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Movie Review: Akira

A woman’s voice-over tells us that she has never met a girl as remarkable as Akira (which apparently means “graceful strength” in Sanskrit). Life, we are also told, tests you in ways that awaken and challenge your true inner strength.

Akira is growing up in a happy family in Jodhpur, but when she identifies the perpetrator of an acid attack on a local girl, she begins to face threats and attacks. That’s when her father (Atul Kulkarni) realizes that his daughter needs to be able to defend herself physically. He enrols her in a martial arts class.

But one day, when Akira tries to stop a man from throwing acid on a woman, the acid falls on the man. Akira is arrested and sent to a remand home for three years. Once she’s served her term, the now grown-up Akira (Sonakshi Sinha) tries to catch up on her studies and keep her nose out of trouble, but the shame of the remand home hovers over her like a grey cloud. Things get worse when she moves to a college hostel in Mumbai. Sinha spends most of her screen time scowling and pouting, even in a new city offering an opportunity to start afresh.

Circumstance drags her deep into a mess of wrongful accusations and arrests, mental hospitals and entrapment by corrupt policemen led by the uber-shady ACP Govind Rane (Anurag Kashyap, relishing his part as the unflinchingly menacing baddie). Rane and his team have stolen a huge stash of cash from an accident scene. You have to discount the gamut of plot failures that bring Rane and Akira in contact.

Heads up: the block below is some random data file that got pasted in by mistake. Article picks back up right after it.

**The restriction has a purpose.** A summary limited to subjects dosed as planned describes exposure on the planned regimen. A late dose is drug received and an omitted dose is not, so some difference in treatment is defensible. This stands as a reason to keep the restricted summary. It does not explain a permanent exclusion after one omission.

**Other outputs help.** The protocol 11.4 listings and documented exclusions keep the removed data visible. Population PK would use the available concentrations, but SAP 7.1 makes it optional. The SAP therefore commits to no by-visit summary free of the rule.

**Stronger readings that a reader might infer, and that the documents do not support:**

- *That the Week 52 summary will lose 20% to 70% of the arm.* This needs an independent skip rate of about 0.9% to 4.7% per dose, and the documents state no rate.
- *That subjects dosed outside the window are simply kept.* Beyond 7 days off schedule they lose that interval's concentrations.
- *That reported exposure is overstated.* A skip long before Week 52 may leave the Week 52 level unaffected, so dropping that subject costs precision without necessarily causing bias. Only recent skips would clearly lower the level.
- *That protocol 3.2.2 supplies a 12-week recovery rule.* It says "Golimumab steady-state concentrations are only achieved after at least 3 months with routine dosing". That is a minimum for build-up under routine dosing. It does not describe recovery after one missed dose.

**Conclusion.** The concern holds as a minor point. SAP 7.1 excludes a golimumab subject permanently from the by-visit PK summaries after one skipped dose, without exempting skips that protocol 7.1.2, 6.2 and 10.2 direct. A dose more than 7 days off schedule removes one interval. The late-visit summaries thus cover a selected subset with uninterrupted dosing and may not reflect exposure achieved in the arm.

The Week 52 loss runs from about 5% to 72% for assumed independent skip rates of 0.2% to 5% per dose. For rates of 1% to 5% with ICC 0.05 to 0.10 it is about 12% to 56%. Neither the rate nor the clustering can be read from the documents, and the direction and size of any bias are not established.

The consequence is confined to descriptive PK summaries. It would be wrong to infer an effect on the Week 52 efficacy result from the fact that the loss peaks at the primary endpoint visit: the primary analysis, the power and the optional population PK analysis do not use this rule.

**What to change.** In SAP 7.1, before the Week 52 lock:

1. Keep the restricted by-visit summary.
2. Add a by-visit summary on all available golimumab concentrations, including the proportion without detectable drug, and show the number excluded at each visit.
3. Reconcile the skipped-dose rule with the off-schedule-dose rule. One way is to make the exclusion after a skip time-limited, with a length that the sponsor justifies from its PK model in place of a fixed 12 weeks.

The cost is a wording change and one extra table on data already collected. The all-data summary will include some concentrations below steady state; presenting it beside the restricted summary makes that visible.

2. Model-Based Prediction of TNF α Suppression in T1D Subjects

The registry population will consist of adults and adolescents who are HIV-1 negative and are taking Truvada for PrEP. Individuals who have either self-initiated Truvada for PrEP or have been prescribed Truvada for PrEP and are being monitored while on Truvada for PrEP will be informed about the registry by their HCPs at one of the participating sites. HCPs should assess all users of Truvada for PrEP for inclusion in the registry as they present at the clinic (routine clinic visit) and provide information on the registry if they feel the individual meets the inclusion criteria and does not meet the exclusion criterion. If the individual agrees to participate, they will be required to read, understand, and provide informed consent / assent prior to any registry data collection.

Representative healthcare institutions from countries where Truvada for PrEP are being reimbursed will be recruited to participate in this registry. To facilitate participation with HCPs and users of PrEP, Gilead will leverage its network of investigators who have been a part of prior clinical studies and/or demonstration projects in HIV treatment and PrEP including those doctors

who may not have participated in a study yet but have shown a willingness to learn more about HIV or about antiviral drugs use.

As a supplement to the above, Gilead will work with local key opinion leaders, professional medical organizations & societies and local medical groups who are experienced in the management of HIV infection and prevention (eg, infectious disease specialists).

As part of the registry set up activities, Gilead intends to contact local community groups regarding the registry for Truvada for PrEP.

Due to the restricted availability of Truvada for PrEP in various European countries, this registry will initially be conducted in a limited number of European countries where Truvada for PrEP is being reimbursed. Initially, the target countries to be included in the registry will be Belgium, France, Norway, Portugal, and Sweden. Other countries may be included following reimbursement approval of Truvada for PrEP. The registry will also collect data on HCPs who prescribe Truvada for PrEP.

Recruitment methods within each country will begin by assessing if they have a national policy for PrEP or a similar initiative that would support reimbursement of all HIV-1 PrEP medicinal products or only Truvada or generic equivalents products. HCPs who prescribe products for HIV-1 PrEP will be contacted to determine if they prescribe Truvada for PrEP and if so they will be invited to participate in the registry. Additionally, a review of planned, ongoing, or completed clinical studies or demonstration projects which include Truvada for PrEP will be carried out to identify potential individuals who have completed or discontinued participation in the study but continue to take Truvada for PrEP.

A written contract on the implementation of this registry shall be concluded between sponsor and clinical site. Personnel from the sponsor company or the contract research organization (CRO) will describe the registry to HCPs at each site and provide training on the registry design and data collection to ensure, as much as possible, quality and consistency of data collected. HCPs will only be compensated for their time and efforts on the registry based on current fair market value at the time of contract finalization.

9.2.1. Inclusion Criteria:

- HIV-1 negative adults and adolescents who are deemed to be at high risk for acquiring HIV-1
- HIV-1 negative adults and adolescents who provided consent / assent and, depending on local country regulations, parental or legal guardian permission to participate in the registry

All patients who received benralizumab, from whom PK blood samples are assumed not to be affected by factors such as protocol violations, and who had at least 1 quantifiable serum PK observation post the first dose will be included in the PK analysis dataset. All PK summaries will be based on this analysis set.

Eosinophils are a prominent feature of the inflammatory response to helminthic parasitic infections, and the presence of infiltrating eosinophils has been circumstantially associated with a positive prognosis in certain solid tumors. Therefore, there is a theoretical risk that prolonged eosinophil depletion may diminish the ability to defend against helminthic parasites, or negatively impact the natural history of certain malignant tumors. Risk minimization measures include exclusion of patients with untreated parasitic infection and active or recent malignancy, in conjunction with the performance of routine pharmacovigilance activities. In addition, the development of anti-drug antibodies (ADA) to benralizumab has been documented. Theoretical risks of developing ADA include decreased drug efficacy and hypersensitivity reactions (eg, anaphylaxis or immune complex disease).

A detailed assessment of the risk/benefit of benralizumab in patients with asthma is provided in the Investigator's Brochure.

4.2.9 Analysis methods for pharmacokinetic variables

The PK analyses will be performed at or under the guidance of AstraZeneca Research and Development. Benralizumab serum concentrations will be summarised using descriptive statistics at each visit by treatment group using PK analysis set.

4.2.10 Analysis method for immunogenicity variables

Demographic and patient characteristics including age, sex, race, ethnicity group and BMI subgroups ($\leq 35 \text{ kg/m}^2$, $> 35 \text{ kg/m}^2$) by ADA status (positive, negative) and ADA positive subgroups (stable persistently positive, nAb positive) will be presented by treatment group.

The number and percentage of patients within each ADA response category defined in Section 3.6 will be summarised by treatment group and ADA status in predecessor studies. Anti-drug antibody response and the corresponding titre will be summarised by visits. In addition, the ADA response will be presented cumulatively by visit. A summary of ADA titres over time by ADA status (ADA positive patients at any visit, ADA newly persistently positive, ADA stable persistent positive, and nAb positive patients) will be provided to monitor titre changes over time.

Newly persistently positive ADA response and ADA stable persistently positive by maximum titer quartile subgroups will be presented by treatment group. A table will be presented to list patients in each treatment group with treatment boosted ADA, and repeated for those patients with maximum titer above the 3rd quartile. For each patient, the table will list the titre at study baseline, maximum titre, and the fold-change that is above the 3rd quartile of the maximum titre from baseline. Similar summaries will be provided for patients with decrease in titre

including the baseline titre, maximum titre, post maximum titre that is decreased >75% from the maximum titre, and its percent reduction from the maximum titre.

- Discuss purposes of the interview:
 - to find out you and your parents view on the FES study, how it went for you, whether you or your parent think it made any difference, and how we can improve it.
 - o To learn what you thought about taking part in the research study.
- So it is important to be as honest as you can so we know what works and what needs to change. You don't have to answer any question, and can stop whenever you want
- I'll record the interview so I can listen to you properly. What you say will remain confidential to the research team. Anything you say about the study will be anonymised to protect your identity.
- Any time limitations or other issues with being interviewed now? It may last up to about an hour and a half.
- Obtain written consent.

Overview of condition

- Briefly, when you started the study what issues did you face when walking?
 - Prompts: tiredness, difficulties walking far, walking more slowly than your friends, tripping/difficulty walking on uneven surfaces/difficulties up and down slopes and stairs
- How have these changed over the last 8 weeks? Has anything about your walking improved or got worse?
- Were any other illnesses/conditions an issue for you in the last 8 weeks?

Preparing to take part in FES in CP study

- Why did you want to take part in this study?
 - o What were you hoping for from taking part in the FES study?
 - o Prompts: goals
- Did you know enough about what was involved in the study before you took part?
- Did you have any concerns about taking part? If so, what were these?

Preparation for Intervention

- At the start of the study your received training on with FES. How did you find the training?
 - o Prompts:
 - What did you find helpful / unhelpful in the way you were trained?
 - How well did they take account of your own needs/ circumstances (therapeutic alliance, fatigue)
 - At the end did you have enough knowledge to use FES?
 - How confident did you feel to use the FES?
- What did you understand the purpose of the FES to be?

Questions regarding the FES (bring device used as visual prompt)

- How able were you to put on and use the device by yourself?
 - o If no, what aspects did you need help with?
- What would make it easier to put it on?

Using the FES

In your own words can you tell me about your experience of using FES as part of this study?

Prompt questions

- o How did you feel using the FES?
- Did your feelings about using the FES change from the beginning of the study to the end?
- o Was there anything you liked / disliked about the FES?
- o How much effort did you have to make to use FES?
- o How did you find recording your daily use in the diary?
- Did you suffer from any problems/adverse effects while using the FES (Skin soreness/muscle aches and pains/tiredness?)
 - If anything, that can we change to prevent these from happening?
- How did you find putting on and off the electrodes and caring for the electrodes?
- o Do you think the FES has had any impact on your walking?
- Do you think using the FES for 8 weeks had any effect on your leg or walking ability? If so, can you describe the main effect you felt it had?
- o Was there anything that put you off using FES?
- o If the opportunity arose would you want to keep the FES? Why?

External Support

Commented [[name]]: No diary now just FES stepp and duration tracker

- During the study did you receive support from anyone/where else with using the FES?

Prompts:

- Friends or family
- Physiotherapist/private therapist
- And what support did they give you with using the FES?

Akira’s family is completely unconcerned for the most part, or quickly convinced of her mental instability. A possible romantic interest, in the form of Siddharth (Amit Sadh), an aspiring finance PhD candidate who also works with a non-governmental organization, is added in, yet none of these people, or Akira, are able to fight back when it really matters. The system summarily destroys her life.

The one dutiful presence is the pregnant inspector Rabia (Konkona Sensharma), whose systematic investigation brings her close to the truth.

Akira is a remake of the Tamil film Mouna Guru (2011). The thought of a woman action hero sounds like fun, and every now and again Sinha gets to show off her karate chops and martial arts, but the handful of action sequences are less than inventive. She is far more effective in the emotional scenes.

Director A.R. Murugadoss pays lip service to the plight of acid-attack victims, the mentally ill and the hearing-impaired while triple-underlining the message of women’s empowerment. For every stereotype Murugadoss sets out to break, he leaves one behind—the short-haired girl with multiple body piercings has to be a rebel, the urban sister-in-law is wicked, the mother is whimpering and benign, and the spirited and strong heroine will make the ultimate sacrifice.

Akira released in theatres on Friday.

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